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Last Updated on 26 August 2020

How can I get Life Insurance if I’m over 50?


Life Insurance Over 50s

As we get older, we start to think more about the future. That means putting in place safeguards to secure our way of life – for ourselves and our loved ones – as well as getting the right level of insurance.

But that doesn’t mean that if you’re over 50, and don’t yet have a life insurance policy, it’s too late. In fact, getting the right level of cover is easy with Life Insurance Comparison. But it’s a topic that it pays to be informed on.

So, let’s explore what life insurance is and how it can protect you.

Key Points
  • Fewer than half of Australians have enough life insurance for their loved ones to maintain their current standard of living*.
  • You can still get affordable life cover over 50 – many policies allow you to take out life insurance into your late 60s and early 70s.
  • As we age, we’re sadly more susceptible to injury and illness, and therefore more likely to need a payout from life insurance to cover our expenses.
  • Life cover isn’t just about protecting your family if you pass away – there are policies that prevent against illness and injury.

What is life insurance?

Life insurance is a policy that acts as a financial security blanket for you and your loved ones.

If something unexpected happens – from being diagnosed with a serious illness, to being unable to work due to an accident or sickness, to passing away – life insurance will reduce some of the financial burden by paying either a lump sum or part of your income to a beneficiary.

This is often paid your partner or children, depending on your level of cover and your chosen policy.

If you decide to get life insurance, you’ll probably say you want the best policy on the market. It sounds simple but there are a lot of different insurers, and everybody’s need is slightly different.

However, if you’re over 50 and getting life insurance for the first time, or took out a policy years ago and it doesn’t cover your needs then read on – there’s a lot of specific questions you can ask and ins and outs of policies that it’s worth knowing about.

And one early tip – if you have got life insurance, it’s important to read the Policy Disclosure Statement so you understand exactly what your life insurance covers you for. This is different for every insurer.

Why get life insurance after 50?

When you reach the age of 50, it’s natural to start thinking about retirement, even if you’ve got many more years of work in you. After all, retirement should be your golden years where you should be enjoying life to the full.

But it’s also important to be financially secure. After all, nobody would want to spend their retirement scraping around to have enough to live. And you definitely don’t want your partner or children to be impacted if you’re no longer around or can’t work.

But research from consultancy, Rice Warner, found that only 42% of Australians have enough life insurance for their family to maintain their current standard of living*. That means the majority of Australians who unexpectedly lose a loved one may endure financial difficulties.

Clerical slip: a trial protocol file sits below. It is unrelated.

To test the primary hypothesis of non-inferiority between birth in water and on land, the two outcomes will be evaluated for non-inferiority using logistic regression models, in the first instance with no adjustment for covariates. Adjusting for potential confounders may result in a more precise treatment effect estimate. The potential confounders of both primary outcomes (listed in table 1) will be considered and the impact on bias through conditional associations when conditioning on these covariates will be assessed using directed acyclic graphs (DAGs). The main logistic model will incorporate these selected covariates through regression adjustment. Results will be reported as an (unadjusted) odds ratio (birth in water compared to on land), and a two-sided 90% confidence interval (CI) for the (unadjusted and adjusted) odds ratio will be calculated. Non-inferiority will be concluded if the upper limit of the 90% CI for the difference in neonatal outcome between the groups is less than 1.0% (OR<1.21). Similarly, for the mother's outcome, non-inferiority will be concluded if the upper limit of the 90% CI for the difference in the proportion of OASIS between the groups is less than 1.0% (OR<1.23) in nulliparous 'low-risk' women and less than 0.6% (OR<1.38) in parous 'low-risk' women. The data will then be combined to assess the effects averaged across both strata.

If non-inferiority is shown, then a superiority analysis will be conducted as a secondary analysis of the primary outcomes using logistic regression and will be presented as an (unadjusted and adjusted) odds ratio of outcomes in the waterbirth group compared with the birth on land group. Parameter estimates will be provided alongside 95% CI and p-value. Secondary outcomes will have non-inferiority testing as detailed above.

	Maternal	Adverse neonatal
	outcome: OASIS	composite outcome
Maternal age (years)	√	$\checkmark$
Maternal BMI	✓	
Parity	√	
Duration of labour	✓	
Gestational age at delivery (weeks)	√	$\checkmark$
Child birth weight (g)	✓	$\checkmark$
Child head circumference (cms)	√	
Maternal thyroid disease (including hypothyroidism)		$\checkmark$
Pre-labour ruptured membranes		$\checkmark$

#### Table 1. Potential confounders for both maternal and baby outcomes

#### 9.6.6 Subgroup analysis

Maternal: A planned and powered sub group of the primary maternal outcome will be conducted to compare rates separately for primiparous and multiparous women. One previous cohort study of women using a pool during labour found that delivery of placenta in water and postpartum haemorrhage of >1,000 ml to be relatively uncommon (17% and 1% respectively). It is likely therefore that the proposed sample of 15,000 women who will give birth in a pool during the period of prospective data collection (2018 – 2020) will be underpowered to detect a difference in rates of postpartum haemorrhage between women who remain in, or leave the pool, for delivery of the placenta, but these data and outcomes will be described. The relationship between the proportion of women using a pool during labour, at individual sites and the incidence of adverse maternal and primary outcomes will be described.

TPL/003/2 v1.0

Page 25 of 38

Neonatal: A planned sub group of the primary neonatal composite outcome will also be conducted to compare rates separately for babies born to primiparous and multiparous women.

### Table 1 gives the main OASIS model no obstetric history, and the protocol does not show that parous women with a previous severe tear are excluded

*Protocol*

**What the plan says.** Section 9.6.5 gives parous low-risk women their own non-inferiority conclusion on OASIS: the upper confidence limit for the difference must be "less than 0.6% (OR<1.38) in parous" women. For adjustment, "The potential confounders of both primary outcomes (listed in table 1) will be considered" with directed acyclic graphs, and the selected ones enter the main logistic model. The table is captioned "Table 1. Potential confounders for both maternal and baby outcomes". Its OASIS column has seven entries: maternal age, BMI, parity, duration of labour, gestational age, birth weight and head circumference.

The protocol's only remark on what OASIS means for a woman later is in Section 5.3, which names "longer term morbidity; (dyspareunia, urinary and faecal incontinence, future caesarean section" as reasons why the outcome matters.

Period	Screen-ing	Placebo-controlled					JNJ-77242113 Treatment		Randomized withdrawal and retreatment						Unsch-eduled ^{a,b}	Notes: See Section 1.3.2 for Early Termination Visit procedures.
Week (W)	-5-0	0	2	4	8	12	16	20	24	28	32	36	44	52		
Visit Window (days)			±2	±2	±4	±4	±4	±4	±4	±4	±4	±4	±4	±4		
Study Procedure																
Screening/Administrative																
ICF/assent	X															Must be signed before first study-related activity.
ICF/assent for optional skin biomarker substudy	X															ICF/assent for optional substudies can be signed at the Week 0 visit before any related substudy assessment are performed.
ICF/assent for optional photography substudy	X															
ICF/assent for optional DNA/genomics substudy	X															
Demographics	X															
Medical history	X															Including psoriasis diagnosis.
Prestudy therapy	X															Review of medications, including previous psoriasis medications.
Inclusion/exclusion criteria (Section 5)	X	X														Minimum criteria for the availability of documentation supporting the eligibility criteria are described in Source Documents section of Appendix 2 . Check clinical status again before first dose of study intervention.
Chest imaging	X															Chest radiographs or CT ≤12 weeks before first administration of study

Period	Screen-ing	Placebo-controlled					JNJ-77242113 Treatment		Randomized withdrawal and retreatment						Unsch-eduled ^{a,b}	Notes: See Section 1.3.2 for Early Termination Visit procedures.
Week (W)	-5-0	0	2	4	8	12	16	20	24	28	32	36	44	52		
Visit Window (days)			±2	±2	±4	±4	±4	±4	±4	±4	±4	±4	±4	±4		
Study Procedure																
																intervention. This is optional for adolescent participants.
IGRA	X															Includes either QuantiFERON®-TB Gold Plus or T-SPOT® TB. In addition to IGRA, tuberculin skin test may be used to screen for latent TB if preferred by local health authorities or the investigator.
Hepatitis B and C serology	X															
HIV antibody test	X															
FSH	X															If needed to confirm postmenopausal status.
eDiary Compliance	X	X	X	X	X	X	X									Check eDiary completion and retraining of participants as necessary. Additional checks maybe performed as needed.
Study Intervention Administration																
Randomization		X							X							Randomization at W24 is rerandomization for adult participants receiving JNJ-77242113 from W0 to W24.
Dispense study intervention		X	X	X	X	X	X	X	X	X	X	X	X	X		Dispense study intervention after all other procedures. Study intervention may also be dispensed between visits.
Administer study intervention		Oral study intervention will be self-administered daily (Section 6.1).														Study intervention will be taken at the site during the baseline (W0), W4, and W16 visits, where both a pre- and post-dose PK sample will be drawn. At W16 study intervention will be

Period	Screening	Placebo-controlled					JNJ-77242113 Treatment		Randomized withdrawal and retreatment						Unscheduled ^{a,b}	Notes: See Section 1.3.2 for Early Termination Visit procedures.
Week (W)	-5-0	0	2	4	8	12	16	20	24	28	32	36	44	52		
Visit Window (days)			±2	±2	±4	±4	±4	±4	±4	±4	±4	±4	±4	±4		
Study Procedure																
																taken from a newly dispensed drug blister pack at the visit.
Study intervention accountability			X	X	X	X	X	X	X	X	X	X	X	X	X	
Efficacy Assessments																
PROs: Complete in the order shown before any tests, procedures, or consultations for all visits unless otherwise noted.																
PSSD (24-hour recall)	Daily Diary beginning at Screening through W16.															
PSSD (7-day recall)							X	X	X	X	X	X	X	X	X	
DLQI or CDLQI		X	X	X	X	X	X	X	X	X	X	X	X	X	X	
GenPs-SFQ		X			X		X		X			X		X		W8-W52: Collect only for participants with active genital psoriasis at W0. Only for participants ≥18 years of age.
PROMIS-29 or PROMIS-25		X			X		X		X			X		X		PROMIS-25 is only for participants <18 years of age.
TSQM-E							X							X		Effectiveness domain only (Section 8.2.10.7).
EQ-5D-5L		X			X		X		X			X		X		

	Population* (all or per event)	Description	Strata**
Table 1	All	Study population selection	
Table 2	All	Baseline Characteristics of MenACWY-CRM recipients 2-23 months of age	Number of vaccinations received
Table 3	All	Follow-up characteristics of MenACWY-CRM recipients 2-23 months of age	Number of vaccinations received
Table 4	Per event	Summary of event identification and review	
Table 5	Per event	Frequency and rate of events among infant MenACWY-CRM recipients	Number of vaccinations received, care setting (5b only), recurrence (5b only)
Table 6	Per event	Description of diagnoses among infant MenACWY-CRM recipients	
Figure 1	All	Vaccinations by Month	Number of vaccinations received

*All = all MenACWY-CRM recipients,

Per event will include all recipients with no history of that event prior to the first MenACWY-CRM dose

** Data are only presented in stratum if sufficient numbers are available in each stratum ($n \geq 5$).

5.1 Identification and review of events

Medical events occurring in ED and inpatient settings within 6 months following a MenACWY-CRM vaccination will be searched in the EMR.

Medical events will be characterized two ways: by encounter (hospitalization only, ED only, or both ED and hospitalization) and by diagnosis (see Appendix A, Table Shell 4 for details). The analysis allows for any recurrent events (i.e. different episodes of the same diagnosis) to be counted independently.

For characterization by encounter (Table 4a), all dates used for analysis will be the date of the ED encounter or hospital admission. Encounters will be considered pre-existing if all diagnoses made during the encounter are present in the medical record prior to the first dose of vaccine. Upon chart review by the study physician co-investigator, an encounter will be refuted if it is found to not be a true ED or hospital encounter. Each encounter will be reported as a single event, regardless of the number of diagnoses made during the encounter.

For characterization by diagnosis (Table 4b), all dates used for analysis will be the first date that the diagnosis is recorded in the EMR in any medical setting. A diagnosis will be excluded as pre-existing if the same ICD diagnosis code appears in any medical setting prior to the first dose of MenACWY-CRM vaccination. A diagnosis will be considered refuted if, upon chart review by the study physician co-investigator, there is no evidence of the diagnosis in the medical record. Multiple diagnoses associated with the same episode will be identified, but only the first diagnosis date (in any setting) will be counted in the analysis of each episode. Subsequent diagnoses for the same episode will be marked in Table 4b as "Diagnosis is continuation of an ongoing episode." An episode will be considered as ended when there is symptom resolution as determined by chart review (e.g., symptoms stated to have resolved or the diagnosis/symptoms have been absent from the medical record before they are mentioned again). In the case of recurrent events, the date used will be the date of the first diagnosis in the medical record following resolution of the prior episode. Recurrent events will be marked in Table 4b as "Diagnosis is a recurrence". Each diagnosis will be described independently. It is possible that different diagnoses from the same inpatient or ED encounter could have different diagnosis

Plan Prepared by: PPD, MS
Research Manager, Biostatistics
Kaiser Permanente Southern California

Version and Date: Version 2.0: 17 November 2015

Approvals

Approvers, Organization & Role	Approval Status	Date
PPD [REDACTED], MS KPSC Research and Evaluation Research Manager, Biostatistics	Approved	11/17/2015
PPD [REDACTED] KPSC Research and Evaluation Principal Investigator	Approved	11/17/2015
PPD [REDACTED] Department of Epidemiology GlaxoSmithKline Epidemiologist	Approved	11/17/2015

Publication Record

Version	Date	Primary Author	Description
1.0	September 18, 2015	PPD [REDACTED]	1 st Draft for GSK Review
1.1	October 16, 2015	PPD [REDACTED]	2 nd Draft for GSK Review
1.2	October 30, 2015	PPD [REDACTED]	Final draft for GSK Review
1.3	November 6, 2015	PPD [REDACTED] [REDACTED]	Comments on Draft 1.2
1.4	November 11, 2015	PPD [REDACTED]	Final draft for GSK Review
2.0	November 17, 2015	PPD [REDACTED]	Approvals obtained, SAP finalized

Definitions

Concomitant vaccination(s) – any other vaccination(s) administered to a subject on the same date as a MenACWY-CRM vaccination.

Life insurance can eliminate that worry and give you peace of mind. It’s also affordable – even after you turn 50. Here’s a two reasons why it’s worth considering:

1. It protects your way of life

Think about what would happen if you passed away unexpectedly, or were unable to work (and earn a living) due to illness or injury. How would your dependents survive financially? Who would pay the mortgage? Would bills go unpaid or would there be less food on the table?

Life insurance is a simple solution that can protect those you love most if the worst should happen.

2. We are more prone to the unexpected as we age

An unfortunate fact of life is that over-50s are more likely to suffer a serious incident that will require a payout on life insurance.

As we age, our bodies aren’t as strong and resilient as they were in our younger years. Figures from Safe Work Australia** found that those aged 55 and over were more likely to make a serious claim from a disease or injury acquired at work – and the number of claims is growing year-on-year.

We are also more prone to the unexpected no matter what we’re doing – in fact, as we get older our immune system starts to deplete^, which can mean we’re more susceptible to illness and disease.

Getting life insurance acknowledges the realities of getting older and can put in place the right safeguards to financially protect yourself and your loved ones in case of the unexpected.

What type of life insurance features are useful for over-50s?

There’s no one-size-fits-all approach to life insurance, so you’ll want to take out the policy – or policies – that best suits your circumstances. Here are some of your options.

Term cover for over-50s

Term cover – also known as life cover or sometimes the more morbid death cover – is probably what you think of when you hear the words ‘life insurance’. It’s a policy that pays out a lump sum in the event of your death or if you are diagnosed with a terminal illness.

If you want to take out life insurance when you’re over-50, you’ll need to get a policy before you’re 75. A quick note here: the maximum age varies depending on the provider. And if you’re 65 or over, you might want to head to our life insurance guide for Australian seniors.

So how does age affect life insurance? Well, it’s important to note that term cover premiums generally increase as you get older.

If you are struggling to justify paying higher premiums for the same insurance every year, you might be able to put a freeze on them. This allows your premiums to stay the same price but the level of cover will reduce each year.

Also, term cover isn’t just a set-and-forget purchase. If you already have life cover, or feel like you’re paying too much, you can always use a service like Life Insurance Comparison to see if there’s a more affordable policy on the market.

Income protection insurance for over-50s